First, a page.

You still haven't answered what you're going to do if the current SQLite code simply can't run on a particular OS stack. There's no guarantee that every future stack will have a C compiler, or even allow C programs.


All that matters is the behavior, which SQLite has very well defined because it's a bit wonky out of maintaining backwards compatibility. Even the fundamental algorithms will still translate, so all that's needed is to compile it or something logically similar for the system with whatever compiler it allows. Heck, it'd probably be easier than implementing off an abstract spec, especially when you consider most of the optimizations will still translate but do not need to be discovered.

If such a system exists, it won't be able to run the vast majority of stuff out there. Re-implementing SQLite will be the least of its concerns.


That's a pre-open-source view of standards. We don't have multiple implementations of Python or Linux, yet they can be widely relied on.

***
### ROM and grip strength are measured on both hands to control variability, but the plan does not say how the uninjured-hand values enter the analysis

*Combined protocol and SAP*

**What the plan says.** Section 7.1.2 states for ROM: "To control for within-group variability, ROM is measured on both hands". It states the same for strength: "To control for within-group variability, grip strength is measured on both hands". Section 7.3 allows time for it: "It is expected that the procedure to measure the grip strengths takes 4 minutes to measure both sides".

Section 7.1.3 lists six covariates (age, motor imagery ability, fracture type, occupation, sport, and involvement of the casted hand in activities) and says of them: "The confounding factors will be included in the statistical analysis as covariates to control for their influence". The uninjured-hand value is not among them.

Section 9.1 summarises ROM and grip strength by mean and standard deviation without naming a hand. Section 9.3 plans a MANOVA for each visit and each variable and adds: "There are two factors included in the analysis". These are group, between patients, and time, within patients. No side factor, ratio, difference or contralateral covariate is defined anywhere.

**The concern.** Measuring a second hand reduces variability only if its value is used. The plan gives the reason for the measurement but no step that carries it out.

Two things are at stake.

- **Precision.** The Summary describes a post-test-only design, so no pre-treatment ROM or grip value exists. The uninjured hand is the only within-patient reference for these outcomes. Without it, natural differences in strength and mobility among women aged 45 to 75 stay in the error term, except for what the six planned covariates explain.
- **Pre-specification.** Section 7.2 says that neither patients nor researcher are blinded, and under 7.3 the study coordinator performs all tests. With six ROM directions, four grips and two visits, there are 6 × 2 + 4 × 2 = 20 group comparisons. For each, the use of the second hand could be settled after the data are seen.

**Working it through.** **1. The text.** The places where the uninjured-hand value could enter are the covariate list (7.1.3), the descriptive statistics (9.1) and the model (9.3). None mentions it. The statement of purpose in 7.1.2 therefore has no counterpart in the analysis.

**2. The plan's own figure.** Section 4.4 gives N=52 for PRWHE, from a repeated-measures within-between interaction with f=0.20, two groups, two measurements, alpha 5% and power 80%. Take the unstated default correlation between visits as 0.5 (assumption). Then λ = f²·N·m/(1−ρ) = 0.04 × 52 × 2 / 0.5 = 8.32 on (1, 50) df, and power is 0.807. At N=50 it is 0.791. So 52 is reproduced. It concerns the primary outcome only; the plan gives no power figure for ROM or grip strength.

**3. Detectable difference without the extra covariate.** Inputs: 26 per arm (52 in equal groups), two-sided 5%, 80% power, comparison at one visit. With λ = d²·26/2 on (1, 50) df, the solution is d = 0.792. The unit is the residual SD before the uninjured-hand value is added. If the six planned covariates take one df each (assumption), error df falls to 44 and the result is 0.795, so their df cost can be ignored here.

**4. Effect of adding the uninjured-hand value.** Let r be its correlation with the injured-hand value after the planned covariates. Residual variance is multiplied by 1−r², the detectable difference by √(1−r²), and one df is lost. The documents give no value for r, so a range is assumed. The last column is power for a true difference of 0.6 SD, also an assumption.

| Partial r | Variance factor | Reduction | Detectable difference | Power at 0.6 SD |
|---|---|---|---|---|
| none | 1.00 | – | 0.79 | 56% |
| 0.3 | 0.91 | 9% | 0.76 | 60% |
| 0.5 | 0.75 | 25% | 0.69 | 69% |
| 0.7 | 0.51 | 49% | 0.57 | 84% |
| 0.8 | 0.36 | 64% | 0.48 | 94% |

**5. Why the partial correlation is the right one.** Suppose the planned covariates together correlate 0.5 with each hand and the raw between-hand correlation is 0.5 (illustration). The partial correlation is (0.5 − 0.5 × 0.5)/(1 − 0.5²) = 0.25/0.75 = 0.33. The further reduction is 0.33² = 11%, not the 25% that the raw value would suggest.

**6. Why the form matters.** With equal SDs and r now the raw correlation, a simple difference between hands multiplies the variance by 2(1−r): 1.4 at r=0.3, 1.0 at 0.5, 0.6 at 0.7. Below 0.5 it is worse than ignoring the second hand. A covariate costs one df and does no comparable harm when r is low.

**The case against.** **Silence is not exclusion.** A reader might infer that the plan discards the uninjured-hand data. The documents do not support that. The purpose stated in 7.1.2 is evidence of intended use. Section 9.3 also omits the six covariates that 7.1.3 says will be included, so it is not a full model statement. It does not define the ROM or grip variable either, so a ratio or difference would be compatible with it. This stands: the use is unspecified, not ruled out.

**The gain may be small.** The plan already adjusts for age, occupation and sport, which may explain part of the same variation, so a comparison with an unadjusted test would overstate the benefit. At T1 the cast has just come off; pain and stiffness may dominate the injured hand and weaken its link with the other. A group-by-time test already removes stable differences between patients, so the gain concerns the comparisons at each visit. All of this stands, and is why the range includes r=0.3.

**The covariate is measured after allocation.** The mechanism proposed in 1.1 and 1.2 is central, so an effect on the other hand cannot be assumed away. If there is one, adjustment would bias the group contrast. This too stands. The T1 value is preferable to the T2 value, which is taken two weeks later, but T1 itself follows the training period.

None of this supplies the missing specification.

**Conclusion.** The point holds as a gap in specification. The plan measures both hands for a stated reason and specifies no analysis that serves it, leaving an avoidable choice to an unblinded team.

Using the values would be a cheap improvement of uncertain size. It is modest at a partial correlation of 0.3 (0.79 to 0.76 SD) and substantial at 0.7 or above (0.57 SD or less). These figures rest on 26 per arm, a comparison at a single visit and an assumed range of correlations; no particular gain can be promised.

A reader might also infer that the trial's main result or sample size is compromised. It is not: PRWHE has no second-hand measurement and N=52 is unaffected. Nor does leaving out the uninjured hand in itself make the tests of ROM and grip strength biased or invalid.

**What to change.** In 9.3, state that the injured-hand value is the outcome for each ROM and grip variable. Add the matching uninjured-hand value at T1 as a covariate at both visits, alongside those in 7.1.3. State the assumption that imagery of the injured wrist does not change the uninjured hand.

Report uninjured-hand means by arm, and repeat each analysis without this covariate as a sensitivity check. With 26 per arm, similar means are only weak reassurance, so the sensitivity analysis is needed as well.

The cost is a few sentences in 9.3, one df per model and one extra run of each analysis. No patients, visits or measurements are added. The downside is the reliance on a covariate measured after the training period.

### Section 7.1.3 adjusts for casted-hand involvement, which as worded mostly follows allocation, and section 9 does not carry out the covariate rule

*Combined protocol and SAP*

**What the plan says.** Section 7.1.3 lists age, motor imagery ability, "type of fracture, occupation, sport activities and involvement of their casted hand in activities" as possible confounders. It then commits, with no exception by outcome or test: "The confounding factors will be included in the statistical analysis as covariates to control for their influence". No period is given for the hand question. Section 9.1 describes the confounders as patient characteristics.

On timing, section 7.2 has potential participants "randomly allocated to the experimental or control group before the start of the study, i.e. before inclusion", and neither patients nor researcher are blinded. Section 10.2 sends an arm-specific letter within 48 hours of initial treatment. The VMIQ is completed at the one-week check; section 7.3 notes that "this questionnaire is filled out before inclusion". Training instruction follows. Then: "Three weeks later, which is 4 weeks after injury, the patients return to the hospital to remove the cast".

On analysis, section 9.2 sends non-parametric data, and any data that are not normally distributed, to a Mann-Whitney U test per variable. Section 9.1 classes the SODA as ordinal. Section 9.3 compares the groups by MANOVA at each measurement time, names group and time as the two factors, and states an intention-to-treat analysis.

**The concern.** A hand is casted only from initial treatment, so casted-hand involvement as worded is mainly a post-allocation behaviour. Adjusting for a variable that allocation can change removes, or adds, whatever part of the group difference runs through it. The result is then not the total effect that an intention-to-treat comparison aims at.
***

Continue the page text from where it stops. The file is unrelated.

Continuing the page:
It's the current W3C view of standards. Also

* of course we have multiple implementations of python: CPython, PyPy, IronPython...

* Python isn't a W3C standard, nor does it aim to be one.


Maybe W3C should change, rather than remaining stuck in the early 90s.


Well, I think having two implementations is necessary for a "standard" to actually truly be one, because if there's just one then you might as well be standardizing on the implementation rather than on the spec. I don't agree with standardizing on implementations in principle.


Hardly. An API can exist entirely without implementation, and pulling an API from an implementation doesn't need to expose any details of the implementation. That's kind of the point of an API - it's an abstraction. And what are the specs, if not APIs?

Not standardizing on an implementation: makes sense. Refusing to standardize on an API until there are two+ implementations: ?


Refusing to standardize on an API until there are two+ implementations: ?

There are good reasons for this, like uncovering undocumented-but-essential behavior. I think if you are going to standardize an API you should have two implementations, but I also think it's reasonable to standardize a single implementation as long as it is licensed so that everyone can use it (e.g. SQLite).